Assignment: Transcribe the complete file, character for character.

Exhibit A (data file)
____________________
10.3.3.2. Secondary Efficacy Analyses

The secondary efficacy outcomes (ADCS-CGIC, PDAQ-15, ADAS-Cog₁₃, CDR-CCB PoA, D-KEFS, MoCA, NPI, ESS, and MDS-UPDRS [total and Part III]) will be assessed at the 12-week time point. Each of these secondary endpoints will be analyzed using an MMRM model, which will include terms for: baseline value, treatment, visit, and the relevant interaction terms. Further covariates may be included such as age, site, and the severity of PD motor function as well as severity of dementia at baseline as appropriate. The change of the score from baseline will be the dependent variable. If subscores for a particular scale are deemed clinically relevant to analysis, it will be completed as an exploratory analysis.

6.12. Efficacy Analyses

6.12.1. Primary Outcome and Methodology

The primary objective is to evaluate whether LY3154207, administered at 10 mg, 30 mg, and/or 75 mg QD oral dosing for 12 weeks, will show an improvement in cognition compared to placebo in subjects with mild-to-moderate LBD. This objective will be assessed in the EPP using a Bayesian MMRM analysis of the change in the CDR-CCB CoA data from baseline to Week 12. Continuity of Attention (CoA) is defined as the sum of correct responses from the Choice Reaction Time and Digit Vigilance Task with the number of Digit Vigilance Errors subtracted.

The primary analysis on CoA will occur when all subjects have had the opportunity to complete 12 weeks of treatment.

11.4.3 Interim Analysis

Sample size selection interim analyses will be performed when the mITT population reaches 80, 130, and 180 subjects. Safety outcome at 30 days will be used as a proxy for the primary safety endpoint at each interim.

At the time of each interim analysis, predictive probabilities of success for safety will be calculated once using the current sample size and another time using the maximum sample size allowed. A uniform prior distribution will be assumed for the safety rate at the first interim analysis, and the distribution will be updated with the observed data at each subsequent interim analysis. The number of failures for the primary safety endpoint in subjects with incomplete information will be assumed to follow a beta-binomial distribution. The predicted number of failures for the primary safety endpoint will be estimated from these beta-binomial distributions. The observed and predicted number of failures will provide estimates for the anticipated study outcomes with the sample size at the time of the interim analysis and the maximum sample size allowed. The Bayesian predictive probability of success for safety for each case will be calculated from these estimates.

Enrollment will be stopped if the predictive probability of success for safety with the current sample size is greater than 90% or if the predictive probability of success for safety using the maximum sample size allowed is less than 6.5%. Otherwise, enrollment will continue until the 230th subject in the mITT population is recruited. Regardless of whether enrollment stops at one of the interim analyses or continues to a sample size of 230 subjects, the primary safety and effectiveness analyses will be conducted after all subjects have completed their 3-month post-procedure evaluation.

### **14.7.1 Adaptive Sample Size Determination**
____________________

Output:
10.3.3.2. Secondary Efficacy Analyses

The secondary efficacy outcomes (ADCS-CGIC, PDAQ-15, ADAS-Cog₁₃, CDR-CCB PoA, D-KEFS, MoCA, NPI, ESS, and MDS-UPDRS [total and Part III]) will be assessed at the 12-week time point. Each of these secondary endpoints will be analyzed using an MMRM model, which will include terms for: baseline value, treatment, visit, and the relevant interaction terms. Further covariates may be included such as age, site, and the severity of PD motor function as well as severity of dementia at baseline as appropriate. The change of the score from baseline will be the dependent variable. If subscores for a particular scale are deemed clinically relevant to analysis, it will be completed as an exploratory analysis.

6.12. Efficacy Analyses

6.12.1. Primary Outcome and Methodology

The primary objective is to evaluate whether LY3154207, administered at 10 mg, 30 mg, and/or 75 mg QD oral dosing for 12 weeks, will show an improvement in cognition compared to placebo in subjects with mild-to-moderate LBD. This objective will be assessed in the EPP using a Bayesian MMRM analysis of the change in the CDR-CCB CoA data from baseline to Week 12. Continuity of Attention (CoA) is defined as the sum of correct responses from the Choice Reaction Time and Digit Vigilance Task with the number of Digit Vigilance Errors subtracted.

The primary analysis on CoA will occur when all subjects have had the opportunity to complete 12 weeks of treatment.

11.4.3 Interim Analysis

Sample size selection interim analyses will be performed when the mITT population reaches 80, 130, and 180 subjects. Safety outcome at 30 days will be used as a proxy for the primary safety endpoint at each interim.

At the time of each interim analysis, predictive probabilities of success for safety will be calculated once using the current sample size and another time using the maximum sample size allowed. A uniform prior distribution will be assumed for the safety rate at the first interim analysis, and the distribution will be updated with the observed data at each subsequent interim analysis. The number of failures for the primary safety endpoint in subjects with incomplete information will be assumed to follow a beta-binomial distribution. The predicted number of failures for the primary safety endpoint will be estimated from these beta-binomial distributions. The observed and predicted number of failures will provide estimates for the anticipated study outcomes with the sample size at the time of the interim analysis and the maximum sample size allowed. The Bayesian predictive probability of success for safety for each case will be calculated from these estimates.

Enrollment will be stopped if the predictive probability of success for safety with the current sample size is greater than 90% or if the predictive probability of success for safety using the maximum sample size allowed is less than 6.5%. Otherwise, enrollment will continue until the 230th subject in the mITT population is recruited. Regardless of whether enrollment stops at one of the interim analyses or continues to a sample size of 230 subjects, the primary safety and effectiveness analyses will be conducted after all subjects have completed their 3-month post-procedure evaluation.

### **14.7.1 Adaptive Sample Size Determination**